Getting started with Azure CLI
The Azure CLI is a cross-platform, command-line tool built-in Python that creates, updates, and removes nearly all Azure resources. It provides you a fairly easy-to-understand CLI that uses the various Azure Rest APIs behind the scenes.
Azure CLI via Azure Cloud Shell
If you’re using a Azure Cloud shell to use Azure CLI, you don’t need it in your local machine, One of the advantage of using Cloud Shell is it prevents you from having to authenticate with the Azure CLI. Since you’ve already authenticated via the Azure portal, Cloud Shell “passes on” that authentication to the Azure CLI, so everything just works.
Azure CLI Locally
If you choose to install and run the Azure CLI locally, you can install via local this and then you can authenticate the Azure CLI using the command
az login. Once you authenticate, be sure to set the default subscription using
az account set. If you don’t set the default subscription, you’ll have to specify the subscription for every command you issue.
Run the following command to set the default subscription changing the
[subscription_name] placeholder with the name of your subscription.
az account set --subscription '[subscription_name]'
The Azure CLI is built around the premise of commands. A command is an executable program that performs some action. The Azure CLI all stems from a single command called
az. All commands you’ll run with the Azure CLI start with the
az is the starting point that kicks off the Azure CLI, which you then specify a command group.
One of the best ways to discover what’s possible to use with the Azure CLI and the syntax is using the help system.
Every Azure CLI command group and command has a universal
--help argument. The
--help command shows you all options related to a command or group.
Notice that at the root level, the command group is actually the az command itself. All subgroups then spider off of
For example, if you are unsure of what you do not know at this point, then type the following command:
You will see that
az returns all of the available groups and subgroups.
You can now drill down into any of the subgroups to explore more. Let’s say that you’d like to manage resource groups. Scrolling down a bit, you’ll see a subgroup called
group. Provide that
group as an argument to
--help and see what happens. The command will be:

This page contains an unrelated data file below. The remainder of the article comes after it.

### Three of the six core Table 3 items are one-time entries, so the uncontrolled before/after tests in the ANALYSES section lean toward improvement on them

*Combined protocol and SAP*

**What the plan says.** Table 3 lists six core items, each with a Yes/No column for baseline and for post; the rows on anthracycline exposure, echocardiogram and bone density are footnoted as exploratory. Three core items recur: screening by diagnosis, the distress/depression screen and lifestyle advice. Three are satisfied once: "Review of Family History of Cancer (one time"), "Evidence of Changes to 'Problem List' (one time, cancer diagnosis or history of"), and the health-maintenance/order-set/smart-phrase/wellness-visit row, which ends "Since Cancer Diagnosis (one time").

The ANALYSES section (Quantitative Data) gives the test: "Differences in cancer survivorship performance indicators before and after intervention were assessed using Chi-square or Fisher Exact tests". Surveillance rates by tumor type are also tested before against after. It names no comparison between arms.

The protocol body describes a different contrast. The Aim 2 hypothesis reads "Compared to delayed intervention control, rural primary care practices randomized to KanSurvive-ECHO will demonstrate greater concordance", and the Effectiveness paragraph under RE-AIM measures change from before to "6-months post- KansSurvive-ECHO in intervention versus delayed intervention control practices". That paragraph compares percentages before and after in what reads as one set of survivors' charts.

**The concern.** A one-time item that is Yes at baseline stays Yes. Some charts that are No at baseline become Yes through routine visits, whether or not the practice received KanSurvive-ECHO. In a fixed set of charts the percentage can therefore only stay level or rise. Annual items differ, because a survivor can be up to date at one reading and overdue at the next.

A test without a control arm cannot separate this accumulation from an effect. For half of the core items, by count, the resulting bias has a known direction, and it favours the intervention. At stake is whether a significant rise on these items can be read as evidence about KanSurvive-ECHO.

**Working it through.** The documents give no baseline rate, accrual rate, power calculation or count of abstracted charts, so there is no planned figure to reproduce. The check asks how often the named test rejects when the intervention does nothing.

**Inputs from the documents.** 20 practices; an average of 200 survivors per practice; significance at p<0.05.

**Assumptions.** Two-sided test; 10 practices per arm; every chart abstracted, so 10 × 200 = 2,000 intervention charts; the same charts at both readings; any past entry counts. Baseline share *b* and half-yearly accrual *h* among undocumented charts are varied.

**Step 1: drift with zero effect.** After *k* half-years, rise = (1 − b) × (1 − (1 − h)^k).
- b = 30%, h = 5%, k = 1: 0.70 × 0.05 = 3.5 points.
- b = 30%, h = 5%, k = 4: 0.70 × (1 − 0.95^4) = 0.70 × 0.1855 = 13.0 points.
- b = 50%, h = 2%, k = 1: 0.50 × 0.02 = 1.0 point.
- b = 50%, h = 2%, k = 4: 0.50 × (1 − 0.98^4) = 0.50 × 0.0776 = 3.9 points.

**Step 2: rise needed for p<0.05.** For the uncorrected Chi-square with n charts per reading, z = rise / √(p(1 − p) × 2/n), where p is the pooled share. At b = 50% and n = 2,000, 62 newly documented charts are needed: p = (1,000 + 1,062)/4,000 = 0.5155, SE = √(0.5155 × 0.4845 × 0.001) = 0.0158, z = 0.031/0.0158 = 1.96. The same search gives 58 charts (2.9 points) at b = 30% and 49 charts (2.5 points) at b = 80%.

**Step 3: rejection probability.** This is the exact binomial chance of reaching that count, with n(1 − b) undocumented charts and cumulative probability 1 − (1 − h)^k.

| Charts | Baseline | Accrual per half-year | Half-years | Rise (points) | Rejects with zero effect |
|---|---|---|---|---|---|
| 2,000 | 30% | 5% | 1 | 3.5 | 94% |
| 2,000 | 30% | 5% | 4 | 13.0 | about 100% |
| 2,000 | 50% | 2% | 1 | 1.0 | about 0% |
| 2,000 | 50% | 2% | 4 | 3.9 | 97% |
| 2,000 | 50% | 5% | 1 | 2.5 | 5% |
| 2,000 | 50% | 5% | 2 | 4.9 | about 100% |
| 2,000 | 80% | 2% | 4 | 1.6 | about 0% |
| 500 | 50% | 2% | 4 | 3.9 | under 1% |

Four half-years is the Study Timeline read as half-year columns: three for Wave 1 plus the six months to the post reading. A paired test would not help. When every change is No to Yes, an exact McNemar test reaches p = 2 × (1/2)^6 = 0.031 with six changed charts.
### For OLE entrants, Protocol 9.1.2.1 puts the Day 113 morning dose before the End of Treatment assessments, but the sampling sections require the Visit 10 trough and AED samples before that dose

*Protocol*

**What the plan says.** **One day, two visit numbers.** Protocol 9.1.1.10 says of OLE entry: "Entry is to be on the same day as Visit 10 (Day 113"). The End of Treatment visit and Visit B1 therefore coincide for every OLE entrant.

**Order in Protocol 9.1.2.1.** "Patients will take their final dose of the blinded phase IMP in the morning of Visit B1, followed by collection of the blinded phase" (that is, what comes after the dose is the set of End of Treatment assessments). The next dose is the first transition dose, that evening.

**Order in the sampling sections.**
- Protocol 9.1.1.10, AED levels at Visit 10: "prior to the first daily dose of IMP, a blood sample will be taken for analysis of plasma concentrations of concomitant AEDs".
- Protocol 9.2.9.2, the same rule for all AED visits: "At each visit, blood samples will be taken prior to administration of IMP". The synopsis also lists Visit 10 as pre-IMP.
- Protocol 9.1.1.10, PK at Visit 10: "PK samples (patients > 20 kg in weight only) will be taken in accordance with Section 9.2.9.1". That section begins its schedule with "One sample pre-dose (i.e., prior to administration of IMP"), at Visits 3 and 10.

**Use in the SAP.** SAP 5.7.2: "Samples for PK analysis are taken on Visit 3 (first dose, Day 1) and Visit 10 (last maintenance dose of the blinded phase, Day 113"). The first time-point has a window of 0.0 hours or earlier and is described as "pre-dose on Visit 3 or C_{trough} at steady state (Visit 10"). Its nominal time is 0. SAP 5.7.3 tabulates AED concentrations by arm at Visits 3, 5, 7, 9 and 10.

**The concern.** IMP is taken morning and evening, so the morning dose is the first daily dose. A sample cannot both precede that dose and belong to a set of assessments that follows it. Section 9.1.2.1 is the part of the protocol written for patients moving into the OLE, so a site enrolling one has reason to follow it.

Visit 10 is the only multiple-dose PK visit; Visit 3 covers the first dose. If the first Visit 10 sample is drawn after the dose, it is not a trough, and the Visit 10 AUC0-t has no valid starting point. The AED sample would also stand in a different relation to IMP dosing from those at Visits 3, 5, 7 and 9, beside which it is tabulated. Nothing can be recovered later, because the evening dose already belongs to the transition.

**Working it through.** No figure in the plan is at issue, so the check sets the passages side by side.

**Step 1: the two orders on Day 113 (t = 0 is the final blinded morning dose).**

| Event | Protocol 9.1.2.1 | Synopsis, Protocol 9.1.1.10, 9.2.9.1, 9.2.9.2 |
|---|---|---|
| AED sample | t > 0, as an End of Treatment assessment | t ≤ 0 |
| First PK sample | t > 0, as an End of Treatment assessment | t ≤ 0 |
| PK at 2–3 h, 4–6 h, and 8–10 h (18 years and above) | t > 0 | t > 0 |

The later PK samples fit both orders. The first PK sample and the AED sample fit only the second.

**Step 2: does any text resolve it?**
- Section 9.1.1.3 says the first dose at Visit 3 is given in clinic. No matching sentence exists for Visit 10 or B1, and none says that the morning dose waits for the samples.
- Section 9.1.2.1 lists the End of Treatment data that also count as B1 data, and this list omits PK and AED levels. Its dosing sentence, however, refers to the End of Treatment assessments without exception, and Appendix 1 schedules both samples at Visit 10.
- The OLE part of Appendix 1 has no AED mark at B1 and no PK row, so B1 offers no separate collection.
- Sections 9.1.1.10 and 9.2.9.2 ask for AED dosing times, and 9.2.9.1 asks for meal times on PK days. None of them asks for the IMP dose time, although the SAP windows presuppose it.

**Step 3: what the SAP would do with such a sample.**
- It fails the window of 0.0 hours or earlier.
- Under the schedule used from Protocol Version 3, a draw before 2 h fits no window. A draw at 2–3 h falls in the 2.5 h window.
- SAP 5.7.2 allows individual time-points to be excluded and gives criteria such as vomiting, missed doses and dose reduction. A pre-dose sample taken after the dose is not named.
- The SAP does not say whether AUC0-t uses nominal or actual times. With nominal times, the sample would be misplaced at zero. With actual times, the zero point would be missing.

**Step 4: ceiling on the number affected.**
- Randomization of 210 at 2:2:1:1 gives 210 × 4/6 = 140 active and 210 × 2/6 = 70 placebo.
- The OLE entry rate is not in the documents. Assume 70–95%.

az group --help
--help after any command or command group to inspect what’s possible.
Examples are great ways to learn. Luckily, we have the
az find command to discover actual examples of using various commands and command groups.
Once you’ve found the command group or the command you’d like to use, use
az find to provide examples of how that group or command is used. For example, maybe you need to perform some action on a storage account. Try the following command to see some helpful examples.
az find "az storage"
Maybe you need to find some examples to create a resource group. Using
--help, you’ve discovered that
az group is the command group you need to use. Once you know the command group or command, use
az findto drill down into various examples.
You can see that by providing the command group to
az find first, you can find which commands to use (
create). From there, you can provide that command to
az find to show examples related to that command. For example, try the following commands:
az find "az group"
az find "az group create"
Even though the Azure CLI isn’t a scripting language like PowerShell, you can still build some handy scripts.
Since the Azure CLI is simply executable commands that are not depending on any one language, you can create shell scripts just like you would any other command. A Bash shell script is common to create Azure CLI scripts, but you can also combine Azure CLI commands in a PowerShell script or even a Windows batch file.
If you’re going to create scripts based on Azure CLI commands, you should use VS Code and install the Azure CLI Tools VS Code extension. This extension provides syntax coloring, various Intellisense features, and more in Azure CLI scripts.
Creating an Azure CLI script isn’t much different than running the commands on their own. You will still type up the commands to run, but do so in a script and save the script with an
AZCLI extension. The
AZCLIextension tells VS Code that the file is an Azure CLI script and to recognize it as such.
Azure CLI provides bunch of commands to perform tasks, easy to put in your Devops cycle or automation task. we have scratched the tip of iceberg, you can refer the docs in the reference section
Azure REST API reference documentation
Welcome to the Azure REST API reference documentation. Representational State Transfer (REST) APIs are service…